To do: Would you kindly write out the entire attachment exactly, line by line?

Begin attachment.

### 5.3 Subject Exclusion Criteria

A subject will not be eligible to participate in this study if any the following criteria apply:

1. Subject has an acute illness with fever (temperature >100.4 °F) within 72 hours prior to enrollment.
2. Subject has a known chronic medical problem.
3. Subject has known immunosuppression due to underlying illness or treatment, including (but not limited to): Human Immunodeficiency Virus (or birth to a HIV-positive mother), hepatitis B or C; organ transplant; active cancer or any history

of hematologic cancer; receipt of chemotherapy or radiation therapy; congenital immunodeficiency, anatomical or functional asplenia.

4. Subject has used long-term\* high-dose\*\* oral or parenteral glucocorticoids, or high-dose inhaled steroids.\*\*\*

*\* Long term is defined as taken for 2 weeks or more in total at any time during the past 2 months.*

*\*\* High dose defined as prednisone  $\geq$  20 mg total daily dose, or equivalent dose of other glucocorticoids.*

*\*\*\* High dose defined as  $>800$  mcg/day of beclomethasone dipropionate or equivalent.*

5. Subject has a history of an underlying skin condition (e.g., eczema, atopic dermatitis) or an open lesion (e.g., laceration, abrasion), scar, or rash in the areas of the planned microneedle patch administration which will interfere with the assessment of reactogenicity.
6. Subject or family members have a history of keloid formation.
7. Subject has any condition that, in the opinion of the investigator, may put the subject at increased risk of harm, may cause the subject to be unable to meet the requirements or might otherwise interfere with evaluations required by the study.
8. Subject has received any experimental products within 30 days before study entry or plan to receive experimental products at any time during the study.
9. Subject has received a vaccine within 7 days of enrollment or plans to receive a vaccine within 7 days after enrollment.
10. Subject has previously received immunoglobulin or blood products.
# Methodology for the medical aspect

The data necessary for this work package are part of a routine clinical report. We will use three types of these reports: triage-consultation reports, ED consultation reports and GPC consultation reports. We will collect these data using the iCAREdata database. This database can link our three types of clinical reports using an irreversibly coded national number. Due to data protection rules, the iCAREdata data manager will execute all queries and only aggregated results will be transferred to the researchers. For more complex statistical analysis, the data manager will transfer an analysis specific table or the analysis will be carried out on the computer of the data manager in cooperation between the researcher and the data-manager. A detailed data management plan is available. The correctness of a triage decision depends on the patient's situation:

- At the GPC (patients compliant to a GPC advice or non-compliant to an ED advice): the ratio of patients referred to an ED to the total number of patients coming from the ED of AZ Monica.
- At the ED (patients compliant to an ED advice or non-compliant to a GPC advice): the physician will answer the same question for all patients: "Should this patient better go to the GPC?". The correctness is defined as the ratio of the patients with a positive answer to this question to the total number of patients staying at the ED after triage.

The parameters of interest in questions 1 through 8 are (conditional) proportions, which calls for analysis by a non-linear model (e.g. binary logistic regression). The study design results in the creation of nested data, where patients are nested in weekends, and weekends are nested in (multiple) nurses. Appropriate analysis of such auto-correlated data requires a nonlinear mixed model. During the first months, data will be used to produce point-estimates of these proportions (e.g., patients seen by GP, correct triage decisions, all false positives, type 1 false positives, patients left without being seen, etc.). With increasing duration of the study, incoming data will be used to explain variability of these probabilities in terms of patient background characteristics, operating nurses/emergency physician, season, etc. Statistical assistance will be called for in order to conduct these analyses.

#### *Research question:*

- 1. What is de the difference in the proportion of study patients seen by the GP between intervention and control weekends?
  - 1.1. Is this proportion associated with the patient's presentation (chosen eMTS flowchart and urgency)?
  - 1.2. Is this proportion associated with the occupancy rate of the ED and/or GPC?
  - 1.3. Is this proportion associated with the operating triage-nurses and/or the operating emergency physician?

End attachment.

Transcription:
### 5.3 Subject Exclusion Criteria

A subject will not be eligible to participate in this study if any the following criteria apply:

1. Subject has an acute illness with fever (temperature >100.4 °F) within 72 hours prior to enrollment.
2. Subject has a known chronic medical problem.
3. Subject has known immunosuppression due to underlying illness or treatment, including (but not limited to): Human Immunodeficiency Virus (or birth to a HIV-positive mother), hepatitis B or C; organ transplant; active cancer or any history

of hematologic cancer; receipt of chemotherapy or radiation therapy; congenital immunodeficiency, anatomical or functional asplenia.

4. Subject has used long-term\* high-dose\*\* oral or parenteral glucocorticoids, or high-dose inhaled steroids.\*\*\*

*\* Long term is defined as taken for 2 weeks or more in total at any time during the past 2 months.*

*\*\* High dose defined as prednisone  $\geq$  20 mg total daily dose, or equivalent dose of other glucocorticoids.*

*\*\*\* High dose defined as  $>800$  mcg/day of beclomethasone dipropionate or equivalent.*

5. Subject has a history of an underlying skin condition (e.g., eczema, atopic dermatitis) or an open lesion (e.g., laceration, abrasion), scar, or rash in the areas of the planned microneedle patch administration which will interfere with the assessment of reactogenicity.
6. Subject or family members have a history of keloid formation.
7. Subject has any condition that, in the opinion of the investigator, may put the subject at increased risk of harm, may cause the subject to be unable to meet the requirements or might otherwise interfere with evaluations required by the study.
8. Subject has received any experimental products within 30 days before study entry or plan to receive experimental products at any time during the study.
9. Subject has received a vaccine within 7 days of enrollment or plans to receive a vaccine within 7 days after enrollment.
10. Subject has previously received immunoglobulin or blood products.
# Methodology for the medical aspect

The data necessary for this work package are part of a routine clinical report. We will use three types of these reports: triage-consultation reports, ED consultation reports and GPC consultation reports. We will collect these data using the iCAREdata database. This database can link our three types of clinical reports using an irreversibly coded national number. Due to data protection rules, the iCAREdata data manager will execute all queries and only aggregated results will be transferred to the researchers. For more complex statistical analysis, the data manager will transfer an analysis specific table or the analysis will be carried out on the computer of the data manager in cooperation between the researcher and the data-manager. A detailed data management plan is available. The correctness of a triage decision depends on the patient's situation:

- At the GPC (patients compliant to a GPC advice or non-compliant to an ED advice): the ratio of patients referred to an ED to the total number of patients coming from the ED of AZ Monica.
- At the ED (patients compliant to an ED advice or non-compliant to a GPC advice): the physician will answer the same question for all patients: "Should this patient better go to the GPC?". The correctness is defined as the ratio of the patients with a positive answer to this question to the total number of patients staying at the ED after triage.

The parameters of interest in questions 1 through 8 are (conditional) proportions, which calls for analysis by a non-linear model (e.g. binary logistic regression). The study design results in the creation of nested data, where patients are nested in weekends, and weekends are nested in (multiple) nurses. Appropriate analysis of such auto-correlated data requires a nonlinear mixed model. During the first months, data will be used to produce point-estimates of these proportions (e.g., patients seen by GP, correct triage decisions, all false positives, type 1 false positives, patients left without being seen, etc.). With increasing duration of the study, incoming data will be used to explain variability of these probabilities in terms of patient background characteristics, operating nurses/emergency physician, season, etc. Statistical assistance will be called for in order to conduct these analyses.

#### *Research question:*

- 1. What is de the difference in the proportion of study patients seen by the GP between intervention and control weekends?
  - 1.1. Is this proportion associated with the patient's presentation (chosen eMTS flowchart and urgency)?
  - 1.2. Is this proportion associated with the occupancy rate of the ED and/or GPC?
  - 1.3. Is this proportion associated with the operating triage-nurses and/or the operating emergency physician?